For Herschel Fox, a generation older, participation in cantorial concerts is just as joyous an experience, but their success represents more of a loss to synagogue music.

Since his arrival as cantor at Valley Beth Shalom (VBS) in Encino in 1981, Fox has produced yearly concerts, in recent years featuring some of the most prominent names among traditional cantors from around the world.

This Sunday night, VBS will host a concert that includes Alberto Mizrahi, the Chicago cantor often billed as “the Jewish Pavarotti,” and Benjamin Warschawski of Boca Raton, Fla., a 28-year-old tenor who, Fox told The Journal, is potentially another Richard Tucker or Jan Peerce: an established cantor who will make the transition to opera. Fox and his wife, Judy, cantor of the Synagogue for the Performing Arts in Los Angeles, will also perform.

Fox’s concerts, in which most of the music comes from the traditional cantorial repertoire, leavened with opera arias and American and Yiddish theater songs, play to houses packed with the same fans who sell out halls for touring programs like “The Three Jewish Tenors.”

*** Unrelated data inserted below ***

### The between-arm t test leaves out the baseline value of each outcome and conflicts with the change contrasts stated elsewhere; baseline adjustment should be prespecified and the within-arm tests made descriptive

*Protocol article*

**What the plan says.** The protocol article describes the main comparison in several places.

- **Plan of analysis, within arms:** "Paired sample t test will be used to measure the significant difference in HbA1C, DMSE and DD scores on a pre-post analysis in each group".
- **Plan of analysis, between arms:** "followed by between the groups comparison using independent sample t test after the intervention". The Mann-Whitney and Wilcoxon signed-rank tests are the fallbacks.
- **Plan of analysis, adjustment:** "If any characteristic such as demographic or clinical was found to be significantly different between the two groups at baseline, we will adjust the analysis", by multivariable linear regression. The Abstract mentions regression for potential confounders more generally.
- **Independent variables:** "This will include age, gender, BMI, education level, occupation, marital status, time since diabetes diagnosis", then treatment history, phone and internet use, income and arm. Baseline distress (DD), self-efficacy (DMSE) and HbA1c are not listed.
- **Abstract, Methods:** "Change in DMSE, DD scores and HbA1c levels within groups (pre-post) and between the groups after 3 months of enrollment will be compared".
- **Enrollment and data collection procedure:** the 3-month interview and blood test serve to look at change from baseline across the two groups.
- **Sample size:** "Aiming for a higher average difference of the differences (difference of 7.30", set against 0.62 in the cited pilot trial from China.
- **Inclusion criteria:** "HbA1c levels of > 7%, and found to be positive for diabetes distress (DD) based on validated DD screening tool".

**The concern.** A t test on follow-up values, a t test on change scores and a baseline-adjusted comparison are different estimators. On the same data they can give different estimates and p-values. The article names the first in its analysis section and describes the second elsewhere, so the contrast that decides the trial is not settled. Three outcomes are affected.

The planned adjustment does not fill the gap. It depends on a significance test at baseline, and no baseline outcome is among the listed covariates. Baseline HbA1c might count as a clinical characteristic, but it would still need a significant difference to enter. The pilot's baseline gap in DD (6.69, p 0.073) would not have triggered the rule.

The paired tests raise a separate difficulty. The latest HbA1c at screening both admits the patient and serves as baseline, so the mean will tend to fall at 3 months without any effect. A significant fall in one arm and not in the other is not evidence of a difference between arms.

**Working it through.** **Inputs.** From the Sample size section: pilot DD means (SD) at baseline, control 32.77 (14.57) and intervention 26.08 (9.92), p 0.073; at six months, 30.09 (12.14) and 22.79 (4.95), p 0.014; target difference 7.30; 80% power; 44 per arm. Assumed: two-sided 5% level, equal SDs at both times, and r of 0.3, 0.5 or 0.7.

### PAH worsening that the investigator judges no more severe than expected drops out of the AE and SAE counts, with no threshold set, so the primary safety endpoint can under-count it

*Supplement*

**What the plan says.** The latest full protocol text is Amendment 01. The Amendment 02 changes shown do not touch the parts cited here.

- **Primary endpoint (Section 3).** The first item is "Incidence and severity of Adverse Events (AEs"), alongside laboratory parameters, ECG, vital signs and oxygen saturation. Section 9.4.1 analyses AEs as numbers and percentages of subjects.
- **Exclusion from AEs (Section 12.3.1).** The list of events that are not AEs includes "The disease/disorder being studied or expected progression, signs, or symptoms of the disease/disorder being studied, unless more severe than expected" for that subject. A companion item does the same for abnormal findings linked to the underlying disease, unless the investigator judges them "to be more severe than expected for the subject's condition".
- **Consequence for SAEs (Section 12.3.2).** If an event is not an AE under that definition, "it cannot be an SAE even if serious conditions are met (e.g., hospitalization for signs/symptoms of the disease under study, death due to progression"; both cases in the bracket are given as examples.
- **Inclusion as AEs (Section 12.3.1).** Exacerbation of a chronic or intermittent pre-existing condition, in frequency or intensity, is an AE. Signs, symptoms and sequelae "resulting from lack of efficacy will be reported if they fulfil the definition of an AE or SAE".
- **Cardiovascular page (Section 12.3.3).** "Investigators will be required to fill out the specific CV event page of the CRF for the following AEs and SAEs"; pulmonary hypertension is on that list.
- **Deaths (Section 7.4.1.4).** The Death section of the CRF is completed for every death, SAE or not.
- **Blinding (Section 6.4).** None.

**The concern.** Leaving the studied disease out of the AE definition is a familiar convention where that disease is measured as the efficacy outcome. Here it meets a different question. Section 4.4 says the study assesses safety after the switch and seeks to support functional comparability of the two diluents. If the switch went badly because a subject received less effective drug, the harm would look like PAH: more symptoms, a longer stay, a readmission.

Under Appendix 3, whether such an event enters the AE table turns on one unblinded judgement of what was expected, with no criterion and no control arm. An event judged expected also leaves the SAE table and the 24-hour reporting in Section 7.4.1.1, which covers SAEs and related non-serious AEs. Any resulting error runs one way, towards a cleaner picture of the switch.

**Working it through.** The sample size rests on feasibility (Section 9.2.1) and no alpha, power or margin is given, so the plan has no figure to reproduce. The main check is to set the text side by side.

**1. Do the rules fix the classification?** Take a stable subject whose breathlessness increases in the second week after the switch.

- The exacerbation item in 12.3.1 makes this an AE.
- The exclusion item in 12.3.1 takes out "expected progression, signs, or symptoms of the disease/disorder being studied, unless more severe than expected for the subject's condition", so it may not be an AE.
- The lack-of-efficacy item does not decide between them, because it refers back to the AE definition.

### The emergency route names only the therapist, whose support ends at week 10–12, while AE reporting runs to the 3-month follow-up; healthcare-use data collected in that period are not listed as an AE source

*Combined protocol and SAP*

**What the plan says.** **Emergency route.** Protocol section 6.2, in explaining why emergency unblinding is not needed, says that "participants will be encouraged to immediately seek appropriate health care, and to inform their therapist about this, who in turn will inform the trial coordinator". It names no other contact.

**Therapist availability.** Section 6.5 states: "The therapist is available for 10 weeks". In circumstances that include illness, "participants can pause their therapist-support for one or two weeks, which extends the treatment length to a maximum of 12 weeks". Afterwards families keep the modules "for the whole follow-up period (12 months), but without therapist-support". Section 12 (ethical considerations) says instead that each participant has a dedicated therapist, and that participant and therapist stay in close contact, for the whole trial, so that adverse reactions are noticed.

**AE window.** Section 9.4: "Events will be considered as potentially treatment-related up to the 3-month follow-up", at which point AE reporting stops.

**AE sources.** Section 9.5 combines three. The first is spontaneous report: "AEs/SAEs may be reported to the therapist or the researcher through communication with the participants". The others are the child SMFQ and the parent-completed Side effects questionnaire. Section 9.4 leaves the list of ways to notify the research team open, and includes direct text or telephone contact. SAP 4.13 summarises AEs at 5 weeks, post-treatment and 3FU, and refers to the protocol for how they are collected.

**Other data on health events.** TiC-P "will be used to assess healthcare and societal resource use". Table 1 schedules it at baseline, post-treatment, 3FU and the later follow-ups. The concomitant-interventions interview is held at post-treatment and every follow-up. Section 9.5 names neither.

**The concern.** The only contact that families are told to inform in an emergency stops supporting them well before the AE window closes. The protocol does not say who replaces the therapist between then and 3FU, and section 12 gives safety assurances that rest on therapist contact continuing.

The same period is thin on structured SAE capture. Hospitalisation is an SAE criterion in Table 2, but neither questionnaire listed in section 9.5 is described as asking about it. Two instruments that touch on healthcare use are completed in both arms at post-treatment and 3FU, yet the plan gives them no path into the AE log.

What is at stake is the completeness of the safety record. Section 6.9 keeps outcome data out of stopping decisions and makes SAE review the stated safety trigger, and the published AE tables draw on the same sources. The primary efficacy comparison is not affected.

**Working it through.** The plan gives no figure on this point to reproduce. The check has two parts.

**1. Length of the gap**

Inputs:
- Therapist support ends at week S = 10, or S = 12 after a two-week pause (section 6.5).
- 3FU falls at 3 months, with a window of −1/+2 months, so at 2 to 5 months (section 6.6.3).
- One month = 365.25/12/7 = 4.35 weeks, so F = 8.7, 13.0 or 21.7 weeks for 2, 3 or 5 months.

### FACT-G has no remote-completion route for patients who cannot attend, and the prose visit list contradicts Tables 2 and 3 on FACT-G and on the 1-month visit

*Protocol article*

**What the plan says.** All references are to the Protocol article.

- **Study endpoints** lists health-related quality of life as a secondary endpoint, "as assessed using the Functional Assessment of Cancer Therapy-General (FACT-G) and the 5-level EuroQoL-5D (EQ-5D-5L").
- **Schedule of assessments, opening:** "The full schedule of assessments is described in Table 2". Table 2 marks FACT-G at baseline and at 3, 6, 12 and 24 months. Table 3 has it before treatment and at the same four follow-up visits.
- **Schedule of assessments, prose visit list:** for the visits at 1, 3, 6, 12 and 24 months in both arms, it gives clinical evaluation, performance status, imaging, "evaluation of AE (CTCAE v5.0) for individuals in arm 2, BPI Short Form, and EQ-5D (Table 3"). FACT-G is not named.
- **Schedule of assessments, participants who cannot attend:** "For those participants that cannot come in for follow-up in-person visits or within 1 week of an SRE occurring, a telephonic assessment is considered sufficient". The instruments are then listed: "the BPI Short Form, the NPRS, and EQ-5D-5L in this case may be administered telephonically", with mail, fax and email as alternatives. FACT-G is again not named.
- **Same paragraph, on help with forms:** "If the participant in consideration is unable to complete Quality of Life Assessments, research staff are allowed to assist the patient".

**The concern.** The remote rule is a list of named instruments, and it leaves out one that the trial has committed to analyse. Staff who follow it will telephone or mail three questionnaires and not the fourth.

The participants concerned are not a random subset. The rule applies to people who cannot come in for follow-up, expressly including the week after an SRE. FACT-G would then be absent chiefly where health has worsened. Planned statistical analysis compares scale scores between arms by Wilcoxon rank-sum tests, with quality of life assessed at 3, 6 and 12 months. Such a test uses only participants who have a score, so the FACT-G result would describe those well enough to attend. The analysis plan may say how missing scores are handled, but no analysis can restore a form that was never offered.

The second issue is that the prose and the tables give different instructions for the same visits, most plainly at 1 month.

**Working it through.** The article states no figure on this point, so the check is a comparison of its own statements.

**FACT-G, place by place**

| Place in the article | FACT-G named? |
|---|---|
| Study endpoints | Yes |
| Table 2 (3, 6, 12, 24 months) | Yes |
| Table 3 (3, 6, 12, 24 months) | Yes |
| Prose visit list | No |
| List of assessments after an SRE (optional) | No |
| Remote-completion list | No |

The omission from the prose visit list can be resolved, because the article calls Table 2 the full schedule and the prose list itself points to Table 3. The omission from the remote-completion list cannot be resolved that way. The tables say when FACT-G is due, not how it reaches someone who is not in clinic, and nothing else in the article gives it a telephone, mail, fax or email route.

“I think it’s partly nostalgia,” he said. “The Europeans who come say, ‘Oy, I heard it when I was a child in Europe.’ But for many American Jews who did not grow up with it, they’ve come to realize that it is a phenomenal musical treasure of the Jewish people, and they love it. It’s as exciting as opera — in some ways more exciting, because the guy puts his heart into it and he can improvise within the piece.”

But the same people who love to hear chazzanut in concert, Fox said, aren’t looking for it in their synagogues and aren’t getting it. “Sadly, in the traditional synagogues, you hear less and less world-class cantorial music,” he said.

Fox attributes the decline to several factors. In Orthodox synagogues, he said, congregants want to speed through the liturgy, and cantorial singing takes time. Only a fraction of Orthodox shuls hire cantors any more, Fox added.